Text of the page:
I know this is a non-sequitur among my usual equine-related ramblings, but today is SUCH an important day in the law that really if I didn't recognize today's decision here on the blog, I should get my J.D. revoked. It's sort of amazing that this happened during my legal career. Law students will be reading this decision for the rest of all time in their Constitutional Law and Family Law classes.
Today, on a beautiful sunny day in June, the U.S. Supreme Court issued its decision in Obergefell v. Hodges, which is a case that has made its way through the federal courts. Petitioners are fourteen same sex couples, challenging laws in Michigan, Kentucky, Ohio, and Tennessee that prohibit them from obtaining a marriage license. The District Courts (the lowest level court) in each of these states held the laws unconstitutional, but the victory was short lived. The states appealed to the Sixth Circuit (the intermediate court), which consolidated all the cases and upheld the laws. So the petitioners appealed.
Today the Supreme Court (the highest court in our country, which I'm sure most of you know) reversed the Sixth Circuit, and issued a truly landmark decision finding that "the Fourteenth Amendment requires a State to license a marriage between two people of the same sex and to recognize a marriage between two people of the same sex when their marriage was lawfully licensed and performed out-of-State." (And the crowd goes wild!)
I happen to agree with the ruling with all my heart (it brings tears to my eyes), so this is going to be kind of a biased summary of the decision, just a disclaimer. But I'm going to do my best to put the Court's reasoning into plain English, because that's sort of a lawyer's job, after all, and I think regardless of where you fall in this debate, it's important to understand where the Court was coming from in reaching its decision before you jump into the ring.
So, the Court began by recognizing that marriage, as a social construct, has changed. Arranged marriages are on the decline, and laws of coverture are gone (which in a nutshell used to say that once a woman is married she's basically livestock with no rights at all). The Court noted its prior decisions recognizing the rights of interracial couples to marry, and the rights of prisoners to marry, which I expected to be used as cornerstones. The Court also recognized its prior decision in Lawrence v. Texas, which did away with laws making same-sex intimacy a crime.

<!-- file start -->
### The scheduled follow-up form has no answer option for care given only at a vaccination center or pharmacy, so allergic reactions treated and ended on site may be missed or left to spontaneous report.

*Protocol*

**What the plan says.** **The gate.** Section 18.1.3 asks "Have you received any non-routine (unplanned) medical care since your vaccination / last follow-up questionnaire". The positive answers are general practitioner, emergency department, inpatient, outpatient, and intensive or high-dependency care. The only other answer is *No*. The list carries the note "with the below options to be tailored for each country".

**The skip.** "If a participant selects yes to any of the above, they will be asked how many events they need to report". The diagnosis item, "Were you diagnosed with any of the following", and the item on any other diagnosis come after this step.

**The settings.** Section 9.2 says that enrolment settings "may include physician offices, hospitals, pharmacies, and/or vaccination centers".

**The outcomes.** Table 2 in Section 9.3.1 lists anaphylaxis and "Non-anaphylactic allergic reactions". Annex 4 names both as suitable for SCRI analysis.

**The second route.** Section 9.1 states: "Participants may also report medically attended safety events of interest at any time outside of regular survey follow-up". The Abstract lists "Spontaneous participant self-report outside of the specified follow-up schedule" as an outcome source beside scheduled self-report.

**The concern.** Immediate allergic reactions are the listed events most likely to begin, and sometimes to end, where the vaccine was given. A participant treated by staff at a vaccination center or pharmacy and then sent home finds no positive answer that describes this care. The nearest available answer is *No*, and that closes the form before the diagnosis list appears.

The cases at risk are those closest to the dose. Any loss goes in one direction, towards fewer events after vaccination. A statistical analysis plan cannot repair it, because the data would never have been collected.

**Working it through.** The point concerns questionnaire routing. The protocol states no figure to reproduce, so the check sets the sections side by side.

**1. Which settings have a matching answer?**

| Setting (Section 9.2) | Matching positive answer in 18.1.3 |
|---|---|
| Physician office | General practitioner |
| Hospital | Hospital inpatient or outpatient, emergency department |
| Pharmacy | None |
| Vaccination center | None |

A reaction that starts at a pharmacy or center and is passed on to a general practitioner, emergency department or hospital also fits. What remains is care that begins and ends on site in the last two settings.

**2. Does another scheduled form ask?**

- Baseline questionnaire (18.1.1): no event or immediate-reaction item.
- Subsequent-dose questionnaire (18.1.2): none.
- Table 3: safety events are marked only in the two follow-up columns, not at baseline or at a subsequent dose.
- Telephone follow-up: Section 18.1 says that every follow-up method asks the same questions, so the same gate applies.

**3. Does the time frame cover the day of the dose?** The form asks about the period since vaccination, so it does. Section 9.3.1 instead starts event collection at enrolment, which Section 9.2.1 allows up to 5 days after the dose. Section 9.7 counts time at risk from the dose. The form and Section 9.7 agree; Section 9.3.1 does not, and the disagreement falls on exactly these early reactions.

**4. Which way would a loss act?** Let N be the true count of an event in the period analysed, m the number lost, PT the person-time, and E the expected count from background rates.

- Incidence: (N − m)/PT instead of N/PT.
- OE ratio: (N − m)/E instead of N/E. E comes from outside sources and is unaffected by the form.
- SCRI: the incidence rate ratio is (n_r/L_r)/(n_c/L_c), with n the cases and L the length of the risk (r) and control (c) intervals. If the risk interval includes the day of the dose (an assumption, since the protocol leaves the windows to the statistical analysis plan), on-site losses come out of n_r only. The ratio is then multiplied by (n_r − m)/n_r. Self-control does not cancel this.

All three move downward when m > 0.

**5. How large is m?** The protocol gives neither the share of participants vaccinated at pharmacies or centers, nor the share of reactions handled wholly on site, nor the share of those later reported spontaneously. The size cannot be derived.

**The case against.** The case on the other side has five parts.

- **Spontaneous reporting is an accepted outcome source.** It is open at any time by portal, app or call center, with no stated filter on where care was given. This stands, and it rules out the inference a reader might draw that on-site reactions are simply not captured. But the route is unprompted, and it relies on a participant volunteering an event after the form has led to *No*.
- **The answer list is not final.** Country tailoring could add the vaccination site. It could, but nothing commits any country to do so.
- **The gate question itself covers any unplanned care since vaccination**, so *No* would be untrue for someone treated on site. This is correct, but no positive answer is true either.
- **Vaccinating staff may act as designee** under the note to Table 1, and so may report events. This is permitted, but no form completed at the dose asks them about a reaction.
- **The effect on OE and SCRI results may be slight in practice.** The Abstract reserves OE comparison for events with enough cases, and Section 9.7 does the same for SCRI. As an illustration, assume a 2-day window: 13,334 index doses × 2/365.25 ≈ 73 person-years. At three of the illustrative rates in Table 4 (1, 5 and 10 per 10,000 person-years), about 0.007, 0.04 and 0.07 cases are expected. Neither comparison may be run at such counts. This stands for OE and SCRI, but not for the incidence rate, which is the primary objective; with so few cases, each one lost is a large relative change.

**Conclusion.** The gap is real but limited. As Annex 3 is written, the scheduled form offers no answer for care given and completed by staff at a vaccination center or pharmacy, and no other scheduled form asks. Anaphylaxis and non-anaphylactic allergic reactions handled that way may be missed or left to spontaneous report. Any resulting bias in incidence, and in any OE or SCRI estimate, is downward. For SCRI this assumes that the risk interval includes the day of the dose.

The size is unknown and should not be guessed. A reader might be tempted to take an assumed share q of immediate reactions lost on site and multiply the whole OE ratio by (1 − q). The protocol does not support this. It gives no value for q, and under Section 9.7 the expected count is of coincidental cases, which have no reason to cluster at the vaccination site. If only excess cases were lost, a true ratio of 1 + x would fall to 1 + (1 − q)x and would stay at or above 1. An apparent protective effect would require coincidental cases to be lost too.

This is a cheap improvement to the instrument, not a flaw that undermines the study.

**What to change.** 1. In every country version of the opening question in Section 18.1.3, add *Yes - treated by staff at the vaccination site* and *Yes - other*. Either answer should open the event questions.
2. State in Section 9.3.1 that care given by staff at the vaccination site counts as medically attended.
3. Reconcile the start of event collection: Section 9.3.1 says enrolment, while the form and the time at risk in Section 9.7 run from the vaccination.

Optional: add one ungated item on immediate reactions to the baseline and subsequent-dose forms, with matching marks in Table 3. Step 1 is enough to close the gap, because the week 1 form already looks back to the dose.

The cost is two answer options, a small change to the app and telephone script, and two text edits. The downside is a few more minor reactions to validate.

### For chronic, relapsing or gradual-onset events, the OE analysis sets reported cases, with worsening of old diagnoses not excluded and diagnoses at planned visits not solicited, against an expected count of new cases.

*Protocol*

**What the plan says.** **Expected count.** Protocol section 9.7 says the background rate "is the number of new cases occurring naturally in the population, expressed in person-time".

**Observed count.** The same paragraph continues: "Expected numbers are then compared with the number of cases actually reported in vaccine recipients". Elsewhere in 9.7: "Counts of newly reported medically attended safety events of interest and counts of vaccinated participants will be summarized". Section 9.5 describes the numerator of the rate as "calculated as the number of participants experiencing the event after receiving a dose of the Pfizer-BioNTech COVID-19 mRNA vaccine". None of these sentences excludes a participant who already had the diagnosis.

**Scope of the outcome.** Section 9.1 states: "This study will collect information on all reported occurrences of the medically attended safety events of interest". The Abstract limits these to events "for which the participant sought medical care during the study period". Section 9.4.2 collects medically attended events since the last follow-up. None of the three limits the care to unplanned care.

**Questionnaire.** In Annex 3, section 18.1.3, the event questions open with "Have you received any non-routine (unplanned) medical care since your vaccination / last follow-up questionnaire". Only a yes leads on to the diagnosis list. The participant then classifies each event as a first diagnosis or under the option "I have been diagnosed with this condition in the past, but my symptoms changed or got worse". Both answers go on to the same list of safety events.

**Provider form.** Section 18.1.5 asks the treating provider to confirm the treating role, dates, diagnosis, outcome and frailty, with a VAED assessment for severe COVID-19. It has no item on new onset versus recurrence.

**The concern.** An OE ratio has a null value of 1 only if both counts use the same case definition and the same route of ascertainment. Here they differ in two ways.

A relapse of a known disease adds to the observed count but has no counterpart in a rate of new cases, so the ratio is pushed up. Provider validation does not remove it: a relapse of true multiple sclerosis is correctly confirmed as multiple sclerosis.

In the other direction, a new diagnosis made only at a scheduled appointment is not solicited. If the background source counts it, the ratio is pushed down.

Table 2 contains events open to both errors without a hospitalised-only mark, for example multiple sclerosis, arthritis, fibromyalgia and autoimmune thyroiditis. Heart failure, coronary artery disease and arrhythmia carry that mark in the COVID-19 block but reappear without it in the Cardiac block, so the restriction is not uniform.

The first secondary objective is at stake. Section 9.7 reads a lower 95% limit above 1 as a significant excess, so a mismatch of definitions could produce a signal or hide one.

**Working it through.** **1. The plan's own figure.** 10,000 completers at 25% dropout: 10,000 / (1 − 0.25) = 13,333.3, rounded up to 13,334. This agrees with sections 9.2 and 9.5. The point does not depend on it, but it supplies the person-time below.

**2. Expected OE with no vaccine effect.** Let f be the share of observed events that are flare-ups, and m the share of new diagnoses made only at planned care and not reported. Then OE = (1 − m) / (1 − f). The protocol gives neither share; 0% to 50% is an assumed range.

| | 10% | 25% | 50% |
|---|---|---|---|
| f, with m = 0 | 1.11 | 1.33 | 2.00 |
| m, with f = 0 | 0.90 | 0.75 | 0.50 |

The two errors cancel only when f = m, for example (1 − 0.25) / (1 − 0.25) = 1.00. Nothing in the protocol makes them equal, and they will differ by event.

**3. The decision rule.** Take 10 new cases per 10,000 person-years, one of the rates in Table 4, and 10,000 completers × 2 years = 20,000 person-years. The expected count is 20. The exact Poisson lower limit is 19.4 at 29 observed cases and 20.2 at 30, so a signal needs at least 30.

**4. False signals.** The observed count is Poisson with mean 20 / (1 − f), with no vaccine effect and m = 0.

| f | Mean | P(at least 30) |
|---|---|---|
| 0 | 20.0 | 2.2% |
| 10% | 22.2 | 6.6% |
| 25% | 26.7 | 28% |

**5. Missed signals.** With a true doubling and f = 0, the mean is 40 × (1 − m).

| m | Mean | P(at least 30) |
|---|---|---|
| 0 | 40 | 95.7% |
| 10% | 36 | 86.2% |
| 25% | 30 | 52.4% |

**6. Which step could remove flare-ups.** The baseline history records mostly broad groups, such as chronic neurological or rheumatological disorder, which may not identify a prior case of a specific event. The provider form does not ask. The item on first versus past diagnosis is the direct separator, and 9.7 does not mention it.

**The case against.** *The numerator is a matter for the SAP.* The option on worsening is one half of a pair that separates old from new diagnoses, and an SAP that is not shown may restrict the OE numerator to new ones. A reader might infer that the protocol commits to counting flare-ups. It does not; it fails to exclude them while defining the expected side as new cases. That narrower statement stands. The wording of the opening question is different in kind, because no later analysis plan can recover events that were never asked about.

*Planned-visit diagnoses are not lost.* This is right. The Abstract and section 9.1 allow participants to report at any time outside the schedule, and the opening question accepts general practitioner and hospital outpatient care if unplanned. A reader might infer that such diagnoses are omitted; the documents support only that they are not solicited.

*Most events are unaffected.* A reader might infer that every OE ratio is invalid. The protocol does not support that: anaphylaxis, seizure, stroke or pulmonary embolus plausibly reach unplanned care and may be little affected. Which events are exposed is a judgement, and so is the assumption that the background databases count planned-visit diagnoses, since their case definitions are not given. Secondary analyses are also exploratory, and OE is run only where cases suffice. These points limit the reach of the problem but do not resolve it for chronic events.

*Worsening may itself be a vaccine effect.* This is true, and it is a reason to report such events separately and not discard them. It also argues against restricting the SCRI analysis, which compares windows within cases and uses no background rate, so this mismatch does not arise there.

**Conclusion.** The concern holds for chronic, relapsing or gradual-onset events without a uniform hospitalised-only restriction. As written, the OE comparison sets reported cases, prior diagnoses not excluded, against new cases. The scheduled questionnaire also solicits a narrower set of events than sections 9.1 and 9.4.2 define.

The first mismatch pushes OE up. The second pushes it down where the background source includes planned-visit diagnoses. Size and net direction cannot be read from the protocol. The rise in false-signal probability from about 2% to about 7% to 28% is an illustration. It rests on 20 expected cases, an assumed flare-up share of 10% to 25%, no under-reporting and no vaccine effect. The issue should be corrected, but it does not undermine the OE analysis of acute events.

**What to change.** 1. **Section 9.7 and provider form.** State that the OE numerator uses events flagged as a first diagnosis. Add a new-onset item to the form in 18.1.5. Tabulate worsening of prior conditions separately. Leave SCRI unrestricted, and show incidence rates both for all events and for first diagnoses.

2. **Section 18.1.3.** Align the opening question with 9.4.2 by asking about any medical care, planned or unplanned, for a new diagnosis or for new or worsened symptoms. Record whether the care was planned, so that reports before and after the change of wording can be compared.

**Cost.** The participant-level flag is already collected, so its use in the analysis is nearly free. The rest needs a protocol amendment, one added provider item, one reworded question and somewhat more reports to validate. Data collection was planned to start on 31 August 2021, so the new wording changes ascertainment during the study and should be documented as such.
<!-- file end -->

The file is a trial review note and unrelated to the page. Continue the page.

The Court went through four principles underlying the "right to marry" generally, and found these principles to apply with equal weight to same-sex marriages. First, marriage is about the right to personal choice and the concept of "individual autonomy." This was key to the Loving v. Virginia decision regarding interracial marriages. Second, marriage is a unique, two person, intimate thing (oh stop Justices you're making me blush!). The Court looked back at its decision is Griswold where they recognized married couples are allowed to use contraception (can you imagine if that was a right you had to fight for?). Third, marriage is good for children and families. "Without the recognition, stability, and predictability marriage offers, children suffer the stigma of knowing their families are somehow lesser." Fourth, marriage is important to the social order. There are all kinds of benefits tied to marriage, and the Court recognized that without being allowed to marry, same-sex couples "are consigned to an instability many opposite-sex couples would find intolerable."
The Court then relied on Equal Protection (makes sense right? everyone should be equally protected by the law?). To sum up the Court's somewhat difficult to follow discussion on this point, the Court basically said that sometimes we realize the way we've been doing things is wrong. New insights and "societal understandings" reveal inequalities in our laws that we didn't realize before. So you know, time to fix that.
The Court then discussed liberty rights under the Due Process clause. Now, liberty rights are a wishy-washy concept that we spent weeks trying to figure out in law school, because they're not express in the Constitution. There's this "penumbra of rights" concept but essentially the gist of this discussion is that there is a certain fundamental right to "liberty," and (my take on it is), part of being "at liberty" is that you should be allowed to marry the person you love, period, end of story.
Lastly, the Court said, essentially, we know technically the legislature makes the laws and we know we are legislating from the bench here, but we don't care. If you are seeking protection of your fundamental rights (such as the right to marry), you shouldn't have to wait for a law to be passed to get some relief.
My favorite lines in the Opinion are where the Court pre-empted some of the more common arguments against same-sex marriage. The "it's a states rights issue," argument was cut off by: "Courts must exercise reasoned judgment in identifying interests of the person so fundamental that the State must accord them its respect." In opposition to the "marriage is about babies" argument that I've actually heard from people I know, the Court was quick to point out: "Precedent protects the right of a married couple not to procreate, so the right to marry cannot be conditioned on the capacity or commitment to procreate." So there.
The full text of the decision is here, if you want to read it for yourself.